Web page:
traffic center from May 7 through December 17 while the tower was being
moved and installed. Final cost for the move: $322,000, including
installation and land acquisition.
facility has been replaced with a new, $5.6 million control tower
that went operational
only weeks before AirVenture. (Coincidentally, the Miron company built
this one, too.)
Manager Peter Moll said the old tower could not be remodeled to meet
accessibility standards, and the electric and heating, ventilating, and
air conditioning systems were old and ineffective. In addition, the old
tower was too short since trees have grown up, he said.
old tower is almost synonymous with Wittman Airport, there are some
things that won’t be missed. Like the stairs, the new control tower
has an elevator.
was quite a trip up the steps of the old tower—six flights," said
Ruth Elliott, who served as airport manager from 2003 to 2007. "I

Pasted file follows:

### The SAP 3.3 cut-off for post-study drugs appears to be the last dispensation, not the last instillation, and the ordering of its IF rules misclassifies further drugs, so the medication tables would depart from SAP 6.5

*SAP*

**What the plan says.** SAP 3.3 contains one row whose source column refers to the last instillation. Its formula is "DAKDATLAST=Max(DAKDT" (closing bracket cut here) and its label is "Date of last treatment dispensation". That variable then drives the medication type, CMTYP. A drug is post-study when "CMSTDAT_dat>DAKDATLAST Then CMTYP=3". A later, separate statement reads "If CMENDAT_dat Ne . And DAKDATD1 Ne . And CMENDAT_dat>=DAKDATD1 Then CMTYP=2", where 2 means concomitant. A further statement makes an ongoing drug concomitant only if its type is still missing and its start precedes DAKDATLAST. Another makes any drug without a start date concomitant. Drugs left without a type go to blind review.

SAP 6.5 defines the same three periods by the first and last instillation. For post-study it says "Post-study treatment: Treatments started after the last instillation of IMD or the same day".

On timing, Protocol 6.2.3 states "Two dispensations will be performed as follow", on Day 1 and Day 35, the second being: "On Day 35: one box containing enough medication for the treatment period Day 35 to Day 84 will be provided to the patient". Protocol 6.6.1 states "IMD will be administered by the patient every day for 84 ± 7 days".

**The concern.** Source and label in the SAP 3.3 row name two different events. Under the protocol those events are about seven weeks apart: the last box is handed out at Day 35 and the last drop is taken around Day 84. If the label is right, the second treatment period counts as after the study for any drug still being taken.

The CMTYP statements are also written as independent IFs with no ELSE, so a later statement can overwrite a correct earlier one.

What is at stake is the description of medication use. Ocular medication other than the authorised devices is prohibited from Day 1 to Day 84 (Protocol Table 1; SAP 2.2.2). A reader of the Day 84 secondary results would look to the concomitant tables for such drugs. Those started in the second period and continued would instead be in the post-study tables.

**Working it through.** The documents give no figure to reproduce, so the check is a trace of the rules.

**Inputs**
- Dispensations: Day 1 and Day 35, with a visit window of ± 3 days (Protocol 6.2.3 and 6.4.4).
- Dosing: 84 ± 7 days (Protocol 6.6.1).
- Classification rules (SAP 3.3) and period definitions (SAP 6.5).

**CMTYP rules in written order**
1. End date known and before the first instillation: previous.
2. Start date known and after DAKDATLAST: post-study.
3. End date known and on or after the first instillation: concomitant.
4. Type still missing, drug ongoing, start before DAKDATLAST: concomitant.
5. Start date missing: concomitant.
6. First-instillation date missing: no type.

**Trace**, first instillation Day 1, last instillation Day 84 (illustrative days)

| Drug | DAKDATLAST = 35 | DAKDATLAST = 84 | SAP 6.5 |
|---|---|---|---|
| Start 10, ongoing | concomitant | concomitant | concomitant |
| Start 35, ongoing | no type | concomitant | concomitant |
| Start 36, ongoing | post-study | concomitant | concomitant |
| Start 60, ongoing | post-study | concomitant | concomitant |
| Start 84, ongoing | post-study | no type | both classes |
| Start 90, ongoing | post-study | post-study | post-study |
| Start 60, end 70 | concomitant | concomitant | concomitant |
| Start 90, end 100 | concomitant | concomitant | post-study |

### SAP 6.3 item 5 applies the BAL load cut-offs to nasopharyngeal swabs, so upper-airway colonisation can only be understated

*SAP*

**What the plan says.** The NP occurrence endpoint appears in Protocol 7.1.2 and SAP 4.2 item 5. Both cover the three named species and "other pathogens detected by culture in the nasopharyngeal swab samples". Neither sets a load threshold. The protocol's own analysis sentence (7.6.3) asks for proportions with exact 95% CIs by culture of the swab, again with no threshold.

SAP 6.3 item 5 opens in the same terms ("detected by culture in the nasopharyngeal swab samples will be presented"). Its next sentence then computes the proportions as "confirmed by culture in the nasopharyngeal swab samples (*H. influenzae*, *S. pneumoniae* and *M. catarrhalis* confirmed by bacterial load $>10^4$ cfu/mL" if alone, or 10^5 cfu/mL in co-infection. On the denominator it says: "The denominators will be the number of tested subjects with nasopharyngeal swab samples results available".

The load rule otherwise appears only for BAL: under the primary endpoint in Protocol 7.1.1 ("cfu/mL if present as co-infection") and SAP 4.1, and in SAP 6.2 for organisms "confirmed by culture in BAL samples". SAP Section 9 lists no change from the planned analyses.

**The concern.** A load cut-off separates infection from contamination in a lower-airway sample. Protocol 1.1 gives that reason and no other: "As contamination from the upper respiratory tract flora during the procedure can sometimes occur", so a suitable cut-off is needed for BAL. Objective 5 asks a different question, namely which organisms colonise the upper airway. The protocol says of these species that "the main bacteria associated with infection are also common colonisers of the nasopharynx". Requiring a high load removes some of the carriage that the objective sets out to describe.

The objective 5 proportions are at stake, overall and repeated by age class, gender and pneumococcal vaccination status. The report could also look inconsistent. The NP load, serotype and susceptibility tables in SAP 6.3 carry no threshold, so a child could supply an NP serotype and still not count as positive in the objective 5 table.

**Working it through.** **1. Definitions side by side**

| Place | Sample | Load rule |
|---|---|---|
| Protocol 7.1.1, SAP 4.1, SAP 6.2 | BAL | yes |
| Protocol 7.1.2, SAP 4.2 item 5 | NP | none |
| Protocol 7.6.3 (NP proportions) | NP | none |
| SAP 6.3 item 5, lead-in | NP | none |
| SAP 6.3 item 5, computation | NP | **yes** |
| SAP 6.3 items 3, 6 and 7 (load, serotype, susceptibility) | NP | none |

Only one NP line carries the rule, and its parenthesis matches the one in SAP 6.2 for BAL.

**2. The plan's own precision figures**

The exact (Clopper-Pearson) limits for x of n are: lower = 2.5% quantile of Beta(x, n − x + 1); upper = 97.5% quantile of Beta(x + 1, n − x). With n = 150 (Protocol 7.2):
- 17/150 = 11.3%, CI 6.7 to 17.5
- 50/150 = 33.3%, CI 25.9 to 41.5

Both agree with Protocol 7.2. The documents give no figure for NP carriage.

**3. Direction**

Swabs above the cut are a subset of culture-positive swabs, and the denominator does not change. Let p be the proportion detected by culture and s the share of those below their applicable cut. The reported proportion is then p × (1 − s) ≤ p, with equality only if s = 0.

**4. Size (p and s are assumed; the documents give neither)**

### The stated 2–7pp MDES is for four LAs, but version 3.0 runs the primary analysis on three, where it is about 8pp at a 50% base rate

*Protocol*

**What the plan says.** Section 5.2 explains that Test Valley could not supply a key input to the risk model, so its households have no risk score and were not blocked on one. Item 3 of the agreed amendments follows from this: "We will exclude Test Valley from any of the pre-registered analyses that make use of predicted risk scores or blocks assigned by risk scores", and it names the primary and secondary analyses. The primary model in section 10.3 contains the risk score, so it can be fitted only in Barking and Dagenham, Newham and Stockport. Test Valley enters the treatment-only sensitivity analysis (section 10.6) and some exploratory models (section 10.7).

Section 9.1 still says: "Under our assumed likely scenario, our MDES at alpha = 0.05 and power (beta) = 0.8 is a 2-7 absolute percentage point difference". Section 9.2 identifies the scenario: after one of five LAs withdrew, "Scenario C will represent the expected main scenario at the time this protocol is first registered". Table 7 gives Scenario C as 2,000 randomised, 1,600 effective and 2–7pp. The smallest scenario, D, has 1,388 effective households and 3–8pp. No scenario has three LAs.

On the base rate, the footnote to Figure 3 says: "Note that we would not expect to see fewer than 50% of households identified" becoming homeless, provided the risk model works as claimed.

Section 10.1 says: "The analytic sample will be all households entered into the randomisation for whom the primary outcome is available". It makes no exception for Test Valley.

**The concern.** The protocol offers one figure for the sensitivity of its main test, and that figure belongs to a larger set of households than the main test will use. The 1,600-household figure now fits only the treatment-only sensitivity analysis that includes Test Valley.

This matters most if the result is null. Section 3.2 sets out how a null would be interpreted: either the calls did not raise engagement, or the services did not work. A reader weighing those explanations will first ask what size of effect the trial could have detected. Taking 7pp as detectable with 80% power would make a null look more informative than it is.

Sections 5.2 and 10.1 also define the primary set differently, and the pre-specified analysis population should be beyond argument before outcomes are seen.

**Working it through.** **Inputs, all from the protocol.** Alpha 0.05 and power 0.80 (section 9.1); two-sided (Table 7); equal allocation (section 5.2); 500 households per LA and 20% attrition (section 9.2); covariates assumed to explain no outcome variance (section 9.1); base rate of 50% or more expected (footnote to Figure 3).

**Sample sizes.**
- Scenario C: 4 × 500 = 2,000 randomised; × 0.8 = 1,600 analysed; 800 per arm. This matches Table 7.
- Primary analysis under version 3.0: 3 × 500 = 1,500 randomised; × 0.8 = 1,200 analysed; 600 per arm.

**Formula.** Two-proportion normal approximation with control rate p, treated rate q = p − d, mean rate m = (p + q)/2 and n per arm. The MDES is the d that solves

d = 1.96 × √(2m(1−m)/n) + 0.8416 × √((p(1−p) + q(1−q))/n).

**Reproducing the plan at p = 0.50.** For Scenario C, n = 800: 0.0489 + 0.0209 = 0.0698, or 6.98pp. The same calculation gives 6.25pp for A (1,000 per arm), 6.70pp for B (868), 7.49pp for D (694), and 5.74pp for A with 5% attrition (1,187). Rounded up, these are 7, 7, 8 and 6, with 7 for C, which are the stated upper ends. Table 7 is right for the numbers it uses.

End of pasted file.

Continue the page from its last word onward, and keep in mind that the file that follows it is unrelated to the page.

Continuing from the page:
remember when I first started working there wearing high heels and
dresses and having to go up those metal steps; it was something else. I
was out of breath by the time I reached the top, and I was much younger
an elevator, the new tower is nearly twice as tall as the old
tower—the controllers are sitting about 120 feet up—and allows air
traffic controllers to see the entire airport unobstructed, Moll said.
It also features up-to-date electronics and includes additional space
for controllers during AirVenture.
really glad this project was done," Moll says. "It’s the
shining jewel of the airport."
And it will provide a
whole new backdrop for the hundreds of thousands of EAA AirVenture
visitors who stop to take a picture at the bottom of the world’s
busiest—and newest—control tower.